Assume you have a binary tree of additions, where each two nodes are added together until the root is the sum of all the nodes. For example:
3 2 1 3 \ / \ / 5 4 \ / 9
To minimize the depth of this tree is easy: I can just run DSW on it for instance. The reason I can do this is because the addition operator is commutative.
Now what happens if each node has a different operation? *, /, + or -? How can I find an optimal minimal depth of that computation tree? An example tree is shown below:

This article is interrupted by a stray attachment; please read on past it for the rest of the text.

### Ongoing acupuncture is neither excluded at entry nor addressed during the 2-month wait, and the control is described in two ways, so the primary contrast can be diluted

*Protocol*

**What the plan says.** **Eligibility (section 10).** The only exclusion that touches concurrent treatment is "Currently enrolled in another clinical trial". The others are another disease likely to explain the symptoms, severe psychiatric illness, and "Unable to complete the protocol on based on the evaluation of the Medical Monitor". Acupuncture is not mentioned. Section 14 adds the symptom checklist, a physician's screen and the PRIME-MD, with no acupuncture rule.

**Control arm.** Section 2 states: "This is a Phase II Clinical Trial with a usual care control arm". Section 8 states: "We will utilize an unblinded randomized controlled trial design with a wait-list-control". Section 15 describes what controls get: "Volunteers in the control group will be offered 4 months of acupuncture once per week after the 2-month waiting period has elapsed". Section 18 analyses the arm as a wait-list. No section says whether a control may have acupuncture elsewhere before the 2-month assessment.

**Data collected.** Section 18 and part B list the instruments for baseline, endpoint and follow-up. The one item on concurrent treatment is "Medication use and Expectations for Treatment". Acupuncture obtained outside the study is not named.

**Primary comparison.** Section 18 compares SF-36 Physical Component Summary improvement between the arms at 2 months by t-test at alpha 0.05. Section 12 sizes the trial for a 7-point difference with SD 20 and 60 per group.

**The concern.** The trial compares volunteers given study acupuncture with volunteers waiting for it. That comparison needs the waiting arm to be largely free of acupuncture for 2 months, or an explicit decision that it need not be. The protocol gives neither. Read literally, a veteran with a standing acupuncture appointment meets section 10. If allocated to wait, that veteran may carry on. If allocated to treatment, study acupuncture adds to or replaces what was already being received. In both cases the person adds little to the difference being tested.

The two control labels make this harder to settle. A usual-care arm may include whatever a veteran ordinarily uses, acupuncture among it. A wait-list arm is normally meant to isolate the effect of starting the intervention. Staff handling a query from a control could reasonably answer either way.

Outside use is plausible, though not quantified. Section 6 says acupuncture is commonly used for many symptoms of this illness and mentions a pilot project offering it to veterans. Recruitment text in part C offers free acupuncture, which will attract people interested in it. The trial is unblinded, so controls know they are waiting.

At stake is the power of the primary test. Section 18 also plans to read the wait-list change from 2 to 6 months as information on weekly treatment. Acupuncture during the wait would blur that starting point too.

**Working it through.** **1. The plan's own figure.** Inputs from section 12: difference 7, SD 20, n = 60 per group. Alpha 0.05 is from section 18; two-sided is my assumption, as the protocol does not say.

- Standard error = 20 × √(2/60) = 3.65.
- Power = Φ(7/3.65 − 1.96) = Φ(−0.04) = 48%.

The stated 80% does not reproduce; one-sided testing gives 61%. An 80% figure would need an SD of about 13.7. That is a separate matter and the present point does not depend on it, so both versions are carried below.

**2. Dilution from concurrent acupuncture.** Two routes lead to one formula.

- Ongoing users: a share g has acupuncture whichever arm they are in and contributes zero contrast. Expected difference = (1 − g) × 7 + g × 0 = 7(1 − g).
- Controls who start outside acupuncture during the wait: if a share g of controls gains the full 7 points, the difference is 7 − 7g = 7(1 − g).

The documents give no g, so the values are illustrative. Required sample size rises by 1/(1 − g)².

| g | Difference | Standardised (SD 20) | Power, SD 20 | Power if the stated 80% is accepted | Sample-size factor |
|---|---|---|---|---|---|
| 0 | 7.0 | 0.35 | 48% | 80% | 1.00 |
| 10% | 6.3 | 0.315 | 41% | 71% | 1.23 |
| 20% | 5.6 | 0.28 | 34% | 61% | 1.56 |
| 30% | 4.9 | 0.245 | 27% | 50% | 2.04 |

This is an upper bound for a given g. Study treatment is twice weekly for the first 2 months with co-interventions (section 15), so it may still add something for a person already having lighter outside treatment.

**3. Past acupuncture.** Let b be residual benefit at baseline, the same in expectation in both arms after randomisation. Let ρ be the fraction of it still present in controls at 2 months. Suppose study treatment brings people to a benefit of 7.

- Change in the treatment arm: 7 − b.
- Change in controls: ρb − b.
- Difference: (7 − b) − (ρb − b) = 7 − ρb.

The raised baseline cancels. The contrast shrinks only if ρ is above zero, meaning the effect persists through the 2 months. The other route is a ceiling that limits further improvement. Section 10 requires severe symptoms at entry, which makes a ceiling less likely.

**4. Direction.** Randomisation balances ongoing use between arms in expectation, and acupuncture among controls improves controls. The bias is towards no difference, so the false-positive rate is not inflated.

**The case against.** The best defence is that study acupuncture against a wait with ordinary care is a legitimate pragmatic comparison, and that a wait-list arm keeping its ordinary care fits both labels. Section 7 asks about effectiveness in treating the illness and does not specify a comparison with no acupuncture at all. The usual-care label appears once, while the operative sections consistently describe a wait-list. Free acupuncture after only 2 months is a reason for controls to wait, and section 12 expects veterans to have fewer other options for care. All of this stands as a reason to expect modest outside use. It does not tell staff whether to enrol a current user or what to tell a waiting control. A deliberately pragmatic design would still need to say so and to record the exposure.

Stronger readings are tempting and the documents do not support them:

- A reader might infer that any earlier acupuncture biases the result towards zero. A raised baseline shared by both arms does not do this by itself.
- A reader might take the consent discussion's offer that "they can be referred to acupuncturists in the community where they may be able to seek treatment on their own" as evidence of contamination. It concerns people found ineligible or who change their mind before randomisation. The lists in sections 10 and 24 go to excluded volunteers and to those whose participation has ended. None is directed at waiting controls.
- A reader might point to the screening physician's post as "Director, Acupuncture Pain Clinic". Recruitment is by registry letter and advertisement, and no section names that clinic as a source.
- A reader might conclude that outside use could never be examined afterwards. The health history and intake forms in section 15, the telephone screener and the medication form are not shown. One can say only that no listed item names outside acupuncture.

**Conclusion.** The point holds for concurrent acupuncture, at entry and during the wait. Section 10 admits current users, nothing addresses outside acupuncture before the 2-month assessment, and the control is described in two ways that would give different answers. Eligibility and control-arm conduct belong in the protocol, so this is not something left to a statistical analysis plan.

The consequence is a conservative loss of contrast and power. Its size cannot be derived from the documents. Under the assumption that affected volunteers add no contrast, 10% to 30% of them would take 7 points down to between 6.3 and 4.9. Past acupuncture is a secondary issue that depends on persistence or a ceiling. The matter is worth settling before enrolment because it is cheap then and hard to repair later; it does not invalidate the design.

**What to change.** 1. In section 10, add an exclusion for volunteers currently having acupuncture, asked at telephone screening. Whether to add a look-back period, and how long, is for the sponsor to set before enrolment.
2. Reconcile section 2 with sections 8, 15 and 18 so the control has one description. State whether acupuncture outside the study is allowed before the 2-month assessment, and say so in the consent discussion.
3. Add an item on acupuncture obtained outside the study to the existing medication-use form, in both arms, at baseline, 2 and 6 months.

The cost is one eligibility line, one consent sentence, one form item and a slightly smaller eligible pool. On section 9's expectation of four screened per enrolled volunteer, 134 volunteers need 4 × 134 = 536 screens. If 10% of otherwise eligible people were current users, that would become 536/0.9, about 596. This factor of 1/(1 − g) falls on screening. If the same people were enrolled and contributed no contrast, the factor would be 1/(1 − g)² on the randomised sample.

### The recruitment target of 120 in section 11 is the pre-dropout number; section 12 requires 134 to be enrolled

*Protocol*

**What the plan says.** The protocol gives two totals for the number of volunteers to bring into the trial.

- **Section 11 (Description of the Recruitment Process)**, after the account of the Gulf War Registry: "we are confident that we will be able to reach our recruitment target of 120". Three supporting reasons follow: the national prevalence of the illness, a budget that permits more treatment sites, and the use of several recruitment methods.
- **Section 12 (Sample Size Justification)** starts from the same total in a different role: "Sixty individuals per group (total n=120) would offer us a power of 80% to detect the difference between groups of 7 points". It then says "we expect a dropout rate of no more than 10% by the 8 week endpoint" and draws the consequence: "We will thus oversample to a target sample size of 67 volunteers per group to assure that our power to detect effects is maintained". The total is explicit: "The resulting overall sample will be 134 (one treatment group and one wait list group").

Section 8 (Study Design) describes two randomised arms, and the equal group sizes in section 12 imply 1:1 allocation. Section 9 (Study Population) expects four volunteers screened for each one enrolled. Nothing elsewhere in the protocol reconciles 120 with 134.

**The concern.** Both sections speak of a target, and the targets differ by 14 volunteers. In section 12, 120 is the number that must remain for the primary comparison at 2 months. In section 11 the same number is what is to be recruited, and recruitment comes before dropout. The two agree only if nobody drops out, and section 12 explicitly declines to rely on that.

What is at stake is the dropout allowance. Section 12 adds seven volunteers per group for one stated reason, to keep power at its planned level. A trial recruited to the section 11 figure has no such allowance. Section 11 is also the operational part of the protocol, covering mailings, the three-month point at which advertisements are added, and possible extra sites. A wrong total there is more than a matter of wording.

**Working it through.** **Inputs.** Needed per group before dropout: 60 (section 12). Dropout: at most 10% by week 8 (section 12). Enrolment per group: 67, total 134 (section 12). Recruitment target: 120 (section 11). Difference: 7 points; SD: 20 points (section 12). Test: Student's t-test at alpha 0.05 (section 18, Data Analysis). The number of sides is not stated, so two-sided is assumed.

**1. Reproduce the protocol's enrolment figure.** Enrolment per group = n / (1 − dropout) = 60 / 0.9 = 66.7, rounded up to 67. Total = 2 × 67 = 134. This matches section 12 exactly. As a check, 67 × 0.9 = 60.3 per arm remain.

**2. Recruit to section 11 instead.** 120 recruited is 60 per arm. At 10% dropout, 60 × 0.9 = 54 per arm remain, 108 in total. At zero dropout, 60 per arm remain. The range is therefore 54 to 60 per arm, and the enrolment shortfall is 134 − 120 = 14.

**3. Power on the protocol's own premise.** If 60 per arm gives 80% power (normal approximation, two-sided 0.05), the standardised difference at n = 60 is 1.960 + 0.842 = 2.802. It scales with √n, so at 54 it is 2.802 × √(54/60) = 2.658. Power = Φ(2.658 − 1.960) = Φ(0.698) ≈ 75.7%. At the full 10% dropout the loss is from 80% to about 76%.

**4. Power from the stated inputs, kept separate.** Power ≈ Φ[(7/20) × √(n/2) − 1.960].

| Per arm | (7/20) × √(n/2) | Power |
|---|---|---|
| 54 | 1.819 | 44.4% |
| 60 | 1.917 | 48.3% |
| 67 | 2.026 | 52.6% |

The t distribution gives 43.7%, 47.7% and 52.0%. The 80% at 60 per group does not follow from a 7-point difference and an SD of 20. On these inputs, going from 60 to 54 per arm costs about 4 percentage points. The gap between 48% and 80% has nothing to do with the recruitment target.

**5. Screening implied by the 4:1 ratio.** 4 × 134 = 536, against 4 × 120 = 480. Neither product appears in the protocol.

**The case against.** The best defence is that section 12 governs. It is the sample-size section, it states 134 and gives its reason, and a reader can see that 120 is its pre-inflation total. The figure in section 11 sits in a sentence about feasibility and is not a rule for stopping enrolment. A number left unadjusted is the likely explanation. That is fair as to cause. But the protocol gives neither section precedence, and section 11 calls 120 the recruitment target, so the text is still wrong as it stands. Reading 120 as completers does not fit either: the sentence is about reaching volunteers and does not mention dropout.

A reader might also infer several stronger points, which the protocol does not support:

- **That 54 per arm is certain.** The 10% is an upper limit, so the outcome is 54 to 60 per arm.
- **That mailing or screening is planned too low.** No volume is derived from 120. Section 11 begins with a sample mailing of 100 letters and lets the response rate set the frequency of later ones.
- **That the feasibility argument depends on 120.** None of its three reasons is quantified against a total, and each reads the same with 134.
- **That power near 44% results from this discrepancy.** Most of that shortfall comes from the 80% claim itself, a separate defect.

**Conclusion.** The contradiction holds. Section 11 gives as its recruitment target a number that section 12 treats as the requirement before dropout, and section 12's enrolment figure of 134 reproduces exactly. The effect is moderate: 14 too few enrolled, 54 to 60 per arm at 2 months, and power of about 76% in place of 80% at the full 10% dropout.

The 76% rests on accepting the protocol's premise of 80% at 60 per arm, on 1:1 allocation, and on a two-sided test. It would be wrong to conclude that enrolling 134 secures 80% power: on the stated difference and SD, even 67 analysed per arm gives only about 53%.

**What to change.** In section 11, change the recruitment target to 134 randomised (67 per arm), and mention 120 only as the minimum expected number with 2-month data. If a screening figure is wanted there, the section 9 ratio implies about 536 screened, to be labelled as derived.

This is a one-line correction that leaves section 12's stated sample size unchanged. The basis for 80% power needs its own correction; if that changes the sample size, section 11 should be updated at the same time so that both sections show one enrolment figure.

3 * 2 1 - 3 \ / \ / 6 / -2 \ / -3
What I have come up with so far is to check if each subtree consists of commutative operations only, and then I can move nodes around in that specific subtree. However, this is a very crude 1st order heuristic.
Is there work detailing how we can refactor equations in such a way that we can reduce the depth of a computation graph? This would allow for more parallelization of the code required to compute this tree.
Motivation: In my specific case, I am actually not doing this for software. I am building custom hardware to evaluate the arithmetic computation. So one of my optimization objectives is to reduce the hardware tree depth so that I reduce the latency of my pipeline computation.